Environmental ethics and aesthetics : the Laozi revisited

Yim Tze, Charles KWONG

Research output: Book Chapters | Papers in Conference ProceedingsBook Chapter

Abstract

This essay re-examines the Laozi in relation to environmental philosophy and environmental reality, in both cultural and cross-cultural terms. Analysis ranges from the macro perspective of Dao and ziran to the micro perspective of de, wuwei and the revelation of Nature, leading to an outlook on life marked by holism, gentleness, simplicity, humility, and liberation from material fetters and desires. In environmental terms, it is noted that while the Laozi fosters a respect for Nature deeper than Confucian humanism or Judeo-Christian religion, Daoism can only exert a moderating, not preventive influence on pragmatic motives and destructive acts of self-gain. Still, in an age of heightened environmental awareness, material indulgence, atomistic life and international aggressiveness, Daoist thought does offer an illuminating vision of cosmic being and existence conducive to peace and harmony, that may help humankind to become less ego-driven, less anthropomorphic, and less narrow-minded.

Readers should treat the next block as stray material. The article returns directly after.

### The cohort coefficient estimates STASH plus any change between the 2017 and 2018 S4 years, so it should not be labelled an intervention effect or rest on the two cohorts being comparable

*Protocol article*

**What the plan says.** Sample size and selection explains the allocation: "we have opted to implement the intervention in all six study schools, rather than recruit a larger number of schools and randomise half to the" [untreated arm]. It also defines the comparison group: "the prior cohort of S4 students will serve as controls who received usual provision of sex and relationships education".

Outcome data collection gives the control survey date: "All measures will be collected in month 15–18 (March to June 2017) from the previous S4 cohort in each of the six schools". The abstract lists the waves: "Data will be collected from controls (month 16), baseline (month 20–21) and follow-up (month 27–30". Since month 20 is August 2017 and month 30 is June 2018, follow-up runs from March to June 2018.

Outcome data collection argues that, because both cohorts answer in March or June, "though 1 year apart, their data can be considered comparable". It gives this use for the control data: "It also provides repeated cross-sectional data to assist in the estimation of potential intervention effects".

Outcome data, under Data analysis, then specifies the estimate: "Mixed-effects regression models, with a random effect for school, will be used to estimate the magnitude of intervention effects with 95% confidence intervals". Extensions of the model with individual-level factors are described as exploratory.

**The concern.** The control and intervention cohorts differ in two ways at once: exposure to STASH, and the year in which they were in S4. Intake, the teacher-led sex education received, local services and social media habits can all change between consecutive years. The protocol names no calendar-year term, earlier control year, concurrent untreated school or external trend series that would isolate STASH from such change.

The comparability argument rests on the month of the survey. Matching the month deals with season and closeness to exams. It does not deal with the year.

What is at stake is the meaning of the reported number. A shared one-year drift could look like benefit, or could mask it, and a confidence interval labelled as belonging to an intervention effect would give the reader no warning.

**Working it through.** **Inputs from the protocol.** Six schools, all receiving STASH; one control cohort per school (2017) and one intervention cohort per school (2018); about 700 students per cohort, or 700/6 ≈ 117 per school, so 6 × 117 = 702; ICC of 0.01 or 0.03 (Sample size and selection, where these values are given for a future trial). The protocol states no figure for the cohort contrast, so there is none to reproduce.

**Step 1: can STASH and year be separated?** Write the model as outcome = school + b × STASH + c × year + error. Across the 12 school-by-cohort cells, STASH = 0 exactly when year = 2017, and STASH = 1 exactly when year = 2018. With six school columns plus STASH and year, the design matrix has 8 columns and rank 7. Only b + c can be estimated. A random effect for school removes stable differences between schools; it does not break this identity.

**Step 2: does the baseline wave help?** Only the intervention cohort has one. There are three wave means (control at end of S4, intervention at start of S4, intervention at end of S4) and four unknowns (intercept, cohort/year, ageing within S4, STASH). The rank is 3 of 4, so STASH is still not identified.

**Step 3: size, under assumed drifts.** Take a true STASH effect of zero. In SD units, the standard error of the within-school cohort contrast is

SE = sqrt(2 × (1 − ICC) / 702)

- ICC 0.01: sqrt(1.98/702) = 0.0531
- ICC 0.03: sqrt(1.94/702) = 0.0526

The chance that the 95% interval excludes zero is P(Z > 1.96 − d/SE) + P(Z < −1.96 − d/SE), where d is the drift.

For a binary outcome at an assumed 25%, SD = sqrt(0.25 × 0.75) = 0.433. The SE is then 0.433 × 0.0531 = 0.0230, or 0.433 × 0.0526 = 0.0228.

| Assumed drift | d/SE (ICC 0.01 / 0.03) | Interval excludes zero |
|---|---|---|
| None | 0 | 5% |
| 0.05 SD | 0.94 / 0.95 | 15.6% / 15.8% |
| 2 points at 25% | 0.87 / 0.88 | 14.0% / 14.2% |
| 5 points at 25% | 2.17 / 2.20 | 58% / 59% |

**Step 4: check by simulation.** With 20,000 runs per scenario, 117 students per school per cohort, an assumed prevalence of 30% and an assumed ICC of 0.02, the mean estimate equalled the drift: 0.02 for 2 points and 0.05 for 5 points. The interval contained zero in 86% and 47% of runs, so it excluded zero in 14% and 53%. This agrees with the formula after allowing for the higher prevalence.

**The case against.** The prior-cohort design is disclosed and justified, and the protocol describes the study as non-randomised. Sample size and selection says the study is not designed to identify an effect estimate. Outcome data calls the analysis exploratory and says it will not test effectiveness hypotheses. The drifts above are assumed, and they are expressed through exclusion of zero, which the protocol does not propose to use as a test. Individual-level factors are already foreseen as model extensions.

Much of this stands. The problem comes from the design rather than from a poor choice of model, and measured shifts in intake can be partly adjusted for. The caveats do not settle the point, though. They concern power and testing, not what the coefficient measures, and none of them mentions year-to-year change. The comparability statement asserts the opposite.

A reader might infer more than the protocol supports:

Original languageEnglish
Title of host publicationEnvironmental History in East Asia: Interdisciplinary Perspectives
EditorsCuirong LIU
Place of PublicationAbingdon, Oxon
PublisherRoutledge
Chapter2
Pages40-63
Number of pages24
ISBN (Print)9780415717700
DOIs
Publication statusPublished - Dec 2013

Keywords

  • Daoism
  • Laozi
  • environmental philosophy
  • Chinese vision of Nature
  • Western vision of Nature

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  • Cite this

    KWONG, Y. T. C. (2013). Environmental ethics and aesthetics : the Laozi revisited. In C. LIU (Ed.), Environmental History in East Asia: Interdisciplinary Perspectives (pp. 40-63). Routledge. https://doi.org/10.4324/9781315871165-10